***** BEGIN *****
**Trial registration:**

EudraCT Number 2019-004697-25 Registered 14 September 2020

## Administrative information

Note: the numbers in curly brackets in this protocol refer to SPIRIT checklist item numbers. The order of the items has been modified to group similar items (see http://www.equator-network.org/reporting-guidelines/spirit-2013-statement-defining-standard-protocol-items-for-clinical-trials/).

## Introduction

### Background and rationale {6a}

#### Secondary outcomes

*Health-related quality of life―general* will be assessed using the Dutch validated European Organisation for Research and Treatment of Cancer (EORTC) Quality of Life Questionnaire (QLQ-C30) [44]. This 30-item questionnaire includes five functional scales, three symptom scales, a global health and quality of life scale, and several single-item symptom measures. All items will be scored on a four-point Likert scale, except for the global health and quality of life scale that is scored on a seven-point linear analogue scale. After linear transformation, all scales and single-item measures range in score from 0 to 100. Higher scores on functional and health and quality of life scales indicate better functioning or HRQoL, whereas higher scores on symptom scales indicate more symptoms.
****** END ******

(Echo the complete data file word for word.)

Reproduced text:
**Trial registration:**

EudraCT Number 2019-004697-25 Registered 14 September 2020

## Administrative information

Note: the numbers in curly brackets in this protocol refer to SPIRIT checklist item numbers. The order of the items has been modified to group similar items (see http://www.equator-network.org/reporting-guidelines/spirit-2013-statement-defining-standard-protocol-items-for-clinical-trials/).

## Introduction

### Background and rationale {6a}

#### Secondary outcomes

*Health-related quality of life―general* will be assessed using the Dutch validated European Organisation for Research and Treatment of Cancer (EORTC) Quality of Life Questionnaire (QLQ-C30) [44]. This 30-item questionnaire includes five functional scales, three symptom scales, a global health and quality of life scale, and several single-item symptom measures. All items will be scored on a four-point Likert scale, except for the global health and quality of life scale that is scored on a seven-point linear analogue scale. After linear transformation, all scales and single-item measures range in score from 0 to 100. Higher scores on functional and health and quality of life scales indicate better functioning or HRQoL, whereas higher scores on symptom scales indicate more symptoms.